What Rising Delta Cases Mean for the Economy and Markets
Vaccines, improved testing, and greater information about COVID-19 triggered optimism and set up a strong start to 2021. But, with COVID-19 cases beginning to rise for a fourth time and with worries about the new Delta variant, the future looks more uncertain again. Or does it?
The Delta variant is more severe and about two times more contagious than previous variants. Delta has also caused breakthrough infections in fully vaccinated people, that’s according to the Centers for Disease Control (CDC). With this information, it’s clear that Delta is trickier than earlier forms of COVID-19 and that means there are new fears that we may be facing a slowdown in economic activity.
In the case of Canada, declines in exports and flatter than expected consumer spending in April through to June led to a 0.3% contraction in the Canadian economy. But there are signs that Delta may be having an effect over the third quarter in the world’s two largest economies, too.
In China, a country with a zero-COVID policy, economic growth also hit the brakes in July. This was due to some weather-related issues but was mainly a result of the resurgence of COVID-19 cases attributed to the novel Delta variant. There was a material downside in the macroeconomic data which was evident across almost all sub-categories in both consumption and industrial production. Global equity and commodity markets, for a short period, did not digest such news kindly. That’s because China is expected to remain the most significant contributor to global GDP growth in the short term.
In the U.S., early indications for the third quarter of 2021 suggest that economic growth momentum could be waning as well. Last month’s U.S. jobs report missed even the lowest of consensus forecasts and highlighted that there were no jobs added in the leisure and hospitality sector. This suggests that the spread of the Delta variant might have had an impact in August. Now, with cases mounting higher, more jobs could be affected. Moreover, survey-based data, such as the Institute for Supply Management (ISM) manufacturing index, often seen as a key indicator of the state of the U.S. economy, has also posted small declines in comparison to prior months.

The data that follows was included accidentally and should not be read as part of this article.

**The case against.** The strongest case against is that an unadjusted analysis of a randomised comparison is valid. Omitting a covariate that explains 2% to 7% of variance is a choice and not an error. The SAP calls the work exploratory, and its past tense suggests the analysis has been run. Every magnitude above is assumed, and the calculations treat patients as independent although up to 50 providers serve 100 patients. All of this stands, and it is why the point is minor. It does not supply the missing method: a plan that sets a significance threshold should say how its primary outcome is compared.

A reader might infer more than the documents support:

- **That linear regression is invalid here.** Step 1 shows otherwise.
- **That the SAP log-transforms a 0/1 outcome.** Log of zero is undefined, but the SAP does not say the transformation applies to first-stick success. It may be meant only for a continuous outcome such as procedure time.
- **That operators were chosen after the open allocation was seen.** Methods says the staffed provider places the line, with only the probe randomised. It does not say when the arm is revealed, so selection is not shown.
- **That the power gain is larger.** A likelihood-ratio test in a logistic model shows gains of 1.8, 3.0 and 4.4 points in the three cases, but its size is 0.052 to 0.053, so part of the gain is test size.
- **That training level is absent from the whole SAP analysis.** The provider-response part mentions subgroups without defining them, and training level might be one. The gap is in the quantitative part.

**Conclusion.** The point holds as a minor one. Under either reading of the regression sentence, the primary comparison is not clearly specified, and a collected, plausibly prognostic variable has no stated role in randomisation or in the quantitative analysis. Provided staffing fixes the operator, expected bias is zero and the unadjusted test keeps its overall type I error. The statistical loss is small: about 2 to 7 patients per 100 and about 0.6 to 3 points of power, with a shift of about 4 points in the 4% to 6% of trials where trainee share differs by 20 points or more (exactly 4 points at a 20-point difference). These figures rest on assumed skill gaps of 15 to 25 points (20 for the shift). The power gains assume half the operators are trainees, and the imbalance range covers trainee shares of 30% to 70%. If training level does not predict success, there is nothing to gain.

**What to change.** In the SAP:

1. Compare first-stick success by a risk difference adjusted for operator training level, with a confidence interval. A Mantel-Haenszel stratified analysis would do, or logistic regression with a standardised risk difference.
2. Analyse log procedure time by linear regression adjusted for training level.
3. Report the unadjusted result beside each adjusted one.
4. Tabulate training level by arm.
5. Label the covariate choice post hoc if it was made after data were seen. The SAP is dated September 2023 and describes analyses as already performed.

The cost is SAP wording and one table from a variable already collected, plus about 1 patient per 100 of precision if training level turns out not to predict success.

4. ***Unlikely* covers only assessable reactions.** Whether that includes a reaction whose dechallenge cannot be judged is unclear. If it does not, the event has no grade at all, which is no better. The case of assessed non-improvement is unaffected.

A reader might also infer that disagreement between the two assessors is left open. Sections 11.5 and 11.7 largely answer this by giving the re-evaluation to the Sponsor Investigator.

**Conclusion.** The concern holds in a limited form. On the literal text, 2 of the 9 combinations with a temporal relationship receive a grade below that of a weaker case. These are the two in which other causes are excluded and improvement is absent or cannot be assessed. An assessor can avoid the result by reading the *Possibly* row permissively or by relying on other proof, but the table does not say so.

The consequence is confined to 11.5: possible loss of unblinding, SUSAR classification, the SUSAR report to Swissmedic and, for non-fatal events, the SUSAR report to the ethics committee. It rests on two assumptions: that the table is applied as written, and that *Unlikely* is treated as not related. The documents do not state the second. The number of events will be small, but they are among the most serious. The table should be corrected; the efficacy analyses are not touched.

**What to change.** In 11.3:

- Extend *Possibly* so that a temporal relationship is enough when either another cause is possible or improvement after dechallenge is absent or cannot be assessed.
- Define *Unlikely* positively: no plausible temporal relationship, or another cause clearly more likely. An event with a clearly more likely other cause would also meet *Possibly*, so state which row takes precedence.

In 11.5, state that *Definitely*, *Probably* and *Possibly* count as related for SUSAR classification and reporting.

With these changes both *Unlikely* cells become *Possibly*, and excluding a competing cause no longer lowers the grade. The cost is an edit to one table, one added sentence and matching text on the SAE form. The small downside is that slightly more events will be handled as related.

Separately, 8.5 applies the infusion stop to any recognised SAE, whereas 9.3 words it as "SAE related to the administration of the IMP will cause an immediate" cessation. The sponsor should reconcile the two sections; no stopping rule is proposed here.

With all that in mind, should we be worried about any broader, longer economic slowdown? According to Jean David Tremblay-Frenette, AIMCo’s Director of Investment Strategy Research, the answer is likely no.
“We should expect sequential growth to rebound this fall on economic reopening and government continued stimulus support. In jurisdictions where there is no zero-COVID policy, such as Canada, the U.S., Europe and some of the major emerging economies, we do not anticipate further total economic lockdowns even if cases continue to rise this fall,” noted Tremblay-Frenette.
He suggests that markets are expected to perform decently in the short term, too.
“Overall, market sentiment and price action in risky markets, such as equities, is currently driven more so by liquidity than economics (although, related to some degree). The markets remain laser-focused on the possible timing of the stimulus being removed. For global central bankers, the negative tone of the macro data emanating from both China and the U.S. combined with the lingering risks of COVID do not provide incentives to begin tapering asset purchases in earnest,” said Tremblay-Frenette.
There is one thing about the future that is certain, uncertainty always exists. Economies and markets have adapted to COVID and will have to continue to adapt. Despite rising COVID cases domestically and abroad for a fourth time, stimulus packages, vaccines and better tracing and testing methods should continue to support a broader economic rebound and favourable market performance.
This article contains forward-looking statements with respect to economic conditions. Such statements address future events and conditions, and therefore involve inherent risks and uncertainties. Although AIMCo believes that the expectations and assumptions on which the forward-looking statements are based are reasonable, AIMCo can give no assurance that such statements will prove to be correct. Accordingly, AIMCo disclaims any and all responsibility for the continued truth of such statements at any future date.
This article is of a general nature only and does not purport to take into account all considerations that may be relevant to any particular individual or organization. As such, this article is not intended to be, nor should it be construed to be, investment advice to any particular individual or organization.